A while ago I had aphids on my lime tree. I simply sprayed them off and they went away.
Now I am dealing with aphids on my pepper plant and eggplant. I’m doing the same thing – spraying them off with water. Also I wipe them off with my fingers. I never spray insecticides on anything in my yard.
But, the key here is to check for the presence of ladybugs – in all their life stages. I don’t want to get rid of those. And, in order for ladybugs to choose your garden to lay her eggs, she wants to see some aphids for her children to eat.
So maybe I should be leaving the aphids there and see what happens? A large aphid infestation can kill plants. (Update: by May, every aphid was gone!) Aphids suck the juice from the greenery. They excrete a sugary substance which then attracts ants, but ladybugs eat lots of aphids every day.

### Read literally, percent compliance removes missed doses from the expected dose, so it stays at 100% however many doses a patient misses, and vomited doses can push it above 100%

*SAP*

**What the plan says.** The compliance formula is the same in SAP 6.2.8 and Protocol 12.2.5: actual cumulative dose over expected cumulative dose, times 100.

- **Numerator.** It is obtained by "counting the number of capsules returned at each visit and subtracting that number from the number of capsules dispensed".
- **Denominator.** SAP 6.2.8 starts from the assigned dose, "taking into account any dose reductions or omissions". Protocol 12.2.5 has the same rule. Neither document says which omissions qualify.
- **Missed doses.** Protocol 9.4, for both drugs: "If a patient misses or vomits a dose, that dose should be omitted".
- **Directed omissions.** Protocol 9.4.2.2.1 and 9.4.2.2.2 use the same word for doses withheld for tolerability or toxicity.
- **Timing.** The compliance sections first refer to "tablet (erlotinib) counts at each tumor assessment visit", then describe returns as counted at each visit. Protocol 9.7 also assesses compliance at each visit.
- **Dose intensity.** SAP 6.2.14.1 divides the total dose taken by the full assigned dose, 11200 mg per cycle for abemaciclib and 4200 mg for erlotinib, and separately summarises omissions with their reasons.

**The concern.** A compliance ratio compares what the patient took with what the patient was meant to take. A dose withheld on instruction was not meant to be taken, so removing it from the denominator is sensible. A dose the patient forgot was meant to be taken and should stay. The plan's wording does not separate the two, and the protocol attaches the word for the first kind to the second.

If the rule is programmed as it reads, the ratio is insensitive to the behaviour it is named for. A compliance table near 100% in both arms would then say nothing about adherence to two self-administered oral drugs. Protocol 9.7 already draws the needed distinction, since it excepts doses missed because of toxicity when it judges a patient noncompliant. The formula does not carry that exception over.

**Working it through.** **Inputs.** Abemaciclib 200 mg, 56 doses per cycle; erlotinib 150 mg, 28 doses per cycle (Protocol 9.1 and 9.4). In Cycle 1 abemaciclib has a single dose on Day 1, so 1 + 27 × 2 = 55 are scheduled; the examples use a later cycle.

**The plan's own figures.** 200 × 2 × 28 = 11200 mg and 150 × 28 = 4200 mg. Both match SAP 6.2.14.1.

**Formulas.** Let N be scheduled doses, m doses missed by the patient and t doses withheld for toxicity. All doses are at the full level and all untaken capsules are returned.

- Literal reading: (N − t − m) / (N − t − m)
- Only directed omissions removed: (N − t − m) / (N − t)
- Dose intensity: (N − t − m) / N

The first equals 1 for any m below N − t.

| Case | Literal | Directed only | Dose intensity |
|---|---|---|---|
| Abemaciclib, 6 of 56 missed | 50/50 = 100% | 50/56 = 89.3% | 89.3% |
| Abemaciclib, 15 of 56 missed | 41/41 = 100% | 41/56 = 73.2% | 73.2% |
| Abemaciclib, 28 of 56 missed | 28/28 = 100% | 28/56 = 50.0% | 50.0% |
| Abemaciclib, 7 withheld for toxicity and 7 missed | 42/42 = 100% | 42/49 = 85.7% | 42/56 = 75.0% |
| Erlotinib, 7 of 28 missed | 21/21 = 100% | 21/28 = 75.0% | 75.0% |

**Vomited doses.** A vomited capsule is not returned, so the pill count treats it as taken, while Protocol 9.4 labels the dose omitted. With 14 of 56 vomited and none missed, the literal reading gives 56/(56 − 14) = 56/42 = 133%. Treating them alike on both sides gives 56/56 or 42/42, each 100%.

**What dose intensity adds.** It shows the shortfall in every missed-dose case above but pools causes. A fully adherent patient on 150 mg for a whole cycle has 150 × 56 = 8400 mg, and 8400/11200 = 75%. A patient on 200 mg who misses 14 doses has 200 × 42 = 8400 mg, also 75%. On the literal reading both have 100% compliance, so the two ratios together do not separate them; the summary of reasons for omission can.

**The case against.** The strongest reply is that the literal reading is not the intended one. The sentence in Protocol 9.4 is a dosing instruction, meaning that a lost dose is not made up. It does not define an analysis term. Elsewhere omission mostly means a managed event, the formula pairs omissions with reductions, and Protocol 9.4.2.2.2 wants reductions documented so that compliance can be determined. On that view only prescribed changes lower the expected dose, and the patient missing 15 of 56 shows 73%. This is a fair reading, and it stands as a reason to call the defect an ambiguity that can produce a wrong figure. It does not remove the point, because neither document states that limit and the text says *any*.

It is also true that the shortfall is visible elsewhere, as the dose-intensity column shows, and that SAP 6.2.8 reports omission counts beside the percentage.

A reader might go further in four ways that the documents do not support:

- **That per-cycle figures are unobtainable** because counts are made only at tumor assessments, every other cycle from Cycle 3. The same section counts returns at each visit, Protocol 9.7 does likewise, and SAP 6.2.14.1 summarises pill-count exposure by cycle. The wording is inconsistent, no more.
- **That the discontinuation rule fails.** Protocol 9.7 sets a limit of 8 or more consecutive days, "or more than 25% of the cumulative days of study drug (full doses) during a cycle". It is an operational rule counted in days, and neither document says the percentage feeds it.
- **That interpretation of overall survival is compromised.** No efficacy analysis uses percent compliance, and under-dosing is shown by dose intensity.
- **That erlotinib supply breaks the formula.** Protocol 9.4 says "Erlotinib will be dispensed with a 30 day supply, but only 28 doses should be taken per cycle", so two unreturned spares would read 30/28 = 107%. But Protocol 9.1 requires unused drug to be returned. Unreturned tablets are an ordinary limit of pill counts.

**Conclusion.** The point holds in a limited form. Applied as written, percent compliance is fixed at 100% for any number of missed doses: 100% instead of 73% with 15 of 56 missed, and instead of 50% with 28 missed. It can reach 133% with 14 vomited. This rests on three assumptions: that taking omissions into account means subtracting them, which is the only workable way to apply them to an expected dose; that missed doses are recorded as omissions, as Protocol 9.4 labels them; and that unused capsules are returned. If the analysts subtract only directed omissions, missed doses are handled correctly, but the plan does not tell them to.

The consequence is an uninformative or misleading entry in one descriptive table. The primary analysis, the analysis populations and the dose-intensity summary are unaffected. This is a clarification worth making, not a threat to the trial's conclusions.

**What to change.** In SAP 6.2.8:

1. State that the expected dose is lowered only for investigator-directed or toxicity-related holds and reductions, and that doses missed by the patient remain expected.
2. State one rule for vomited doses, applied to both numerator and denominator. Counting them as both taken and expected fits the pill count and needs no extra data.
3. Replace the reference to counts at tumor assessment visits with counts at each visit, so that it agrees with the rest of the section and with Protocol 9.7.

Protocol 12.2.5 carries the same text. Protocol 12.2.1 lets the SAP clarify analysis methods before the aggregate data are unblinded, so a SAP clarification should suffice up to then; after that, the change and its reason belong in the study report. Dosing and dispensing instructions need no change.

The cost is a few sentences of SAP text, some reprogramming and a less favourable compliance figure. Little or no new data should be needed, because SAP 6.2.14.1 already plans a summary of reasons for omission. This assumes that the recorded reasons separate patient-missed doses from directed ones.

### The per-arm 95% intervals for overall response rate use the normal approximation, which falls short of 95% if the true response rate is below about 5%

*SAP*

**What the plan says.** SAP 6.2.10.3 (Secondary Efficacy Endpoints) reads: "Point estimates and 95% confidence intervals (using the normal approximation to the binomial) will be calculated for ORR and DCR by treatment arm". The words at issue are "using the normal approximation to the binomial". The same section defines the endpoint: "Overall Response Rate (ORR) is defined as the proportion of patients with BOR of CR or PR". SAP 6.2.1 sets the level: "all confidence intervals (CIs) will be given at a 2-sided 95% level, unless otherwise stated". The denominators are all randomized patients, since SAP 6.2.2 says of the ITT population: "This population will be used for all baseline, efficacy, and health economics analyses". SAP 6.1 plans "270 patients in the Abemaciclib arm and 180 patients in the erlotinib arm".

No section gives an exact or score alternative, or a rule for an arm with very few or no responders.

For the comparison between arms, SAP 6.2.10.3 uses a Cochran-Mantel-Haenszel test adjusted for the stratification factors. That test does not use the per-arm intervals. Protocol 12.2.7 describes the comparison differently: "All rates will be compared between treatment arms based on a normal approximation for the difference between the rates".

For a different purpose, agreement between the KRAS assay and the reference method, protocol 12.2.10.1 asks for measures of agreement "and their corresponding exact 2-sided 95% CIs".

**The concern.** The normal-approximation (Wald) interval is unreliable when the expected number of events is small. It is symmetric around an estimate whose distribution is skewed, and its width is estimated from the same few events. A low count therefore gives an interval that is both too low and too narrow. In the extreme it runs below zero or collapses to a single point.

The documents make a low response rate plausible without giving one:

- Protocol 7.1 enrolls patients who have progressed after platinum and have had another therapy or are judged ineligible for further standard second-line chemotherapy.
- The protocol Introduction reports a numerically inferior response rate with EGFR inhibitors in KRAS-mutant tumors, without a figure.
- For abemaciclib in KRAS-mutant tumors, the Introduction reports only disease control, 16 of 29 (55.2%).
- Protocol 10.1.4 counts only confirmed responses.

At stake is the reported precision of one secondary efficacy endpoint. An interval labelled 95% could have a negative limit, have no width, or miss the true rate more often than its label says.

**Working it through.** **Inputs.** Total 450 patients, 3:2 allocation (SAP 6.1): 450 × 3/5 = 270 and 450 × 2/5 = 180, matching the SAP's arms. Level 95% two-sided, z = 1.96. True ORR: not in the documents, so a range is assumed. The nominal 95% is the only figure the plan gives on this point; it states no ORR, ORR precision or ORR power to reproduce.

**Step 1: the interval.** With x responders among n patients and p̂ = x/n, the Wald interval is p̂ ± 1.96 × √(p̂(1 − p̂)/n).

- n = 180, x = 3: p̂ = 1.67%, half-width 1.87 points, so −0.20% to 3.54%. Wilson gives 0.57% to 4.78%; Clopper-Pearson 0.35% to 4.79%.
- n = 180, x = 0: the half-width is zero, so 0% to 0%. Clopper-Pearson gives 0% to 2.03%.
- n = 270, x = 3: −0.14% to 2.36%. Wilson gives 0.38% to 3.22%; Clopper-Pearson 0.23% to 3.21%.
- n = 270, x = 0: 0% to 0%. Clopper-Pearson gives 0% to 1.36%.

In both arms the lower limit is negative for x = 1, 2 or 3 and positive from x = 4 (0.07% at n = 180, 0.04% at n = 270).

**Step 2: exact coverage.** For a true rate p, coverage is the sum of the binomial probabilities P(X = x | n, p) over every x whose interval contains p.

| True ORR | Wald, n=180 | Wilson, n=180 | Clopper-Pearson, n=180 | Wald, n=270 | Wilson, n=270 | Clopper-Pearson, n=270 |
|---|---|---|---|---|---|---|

These aphids were brown in color. Aphids can be many colors, such as green, black, brown, pink, yellow, white, and blue (really?) and even furry (wooly aphids).
The little buggers are even inside the white flowers on the pepper. And I recently purchased a hot pepper plant and noticed they were also on it.
Aphids in Their Many Colors
Because I have a small garden with only one or two plants containing aphids, I can easily control them with a spray of water. Or wait patiently for lady bugs to show up.
A natural way to destroy aphids is to have ladybugs eat them. Unfortunately the beautiful spotted ladies never seem to show up at the right time, or in large enough numbers. Or could it be that the garden is not welcoming enough? Or I am not patient enough!
I will begin paying better attention to the eggs, bugs and pests in my garden. In fact after writing this post, I went outside to check on my hibiscus.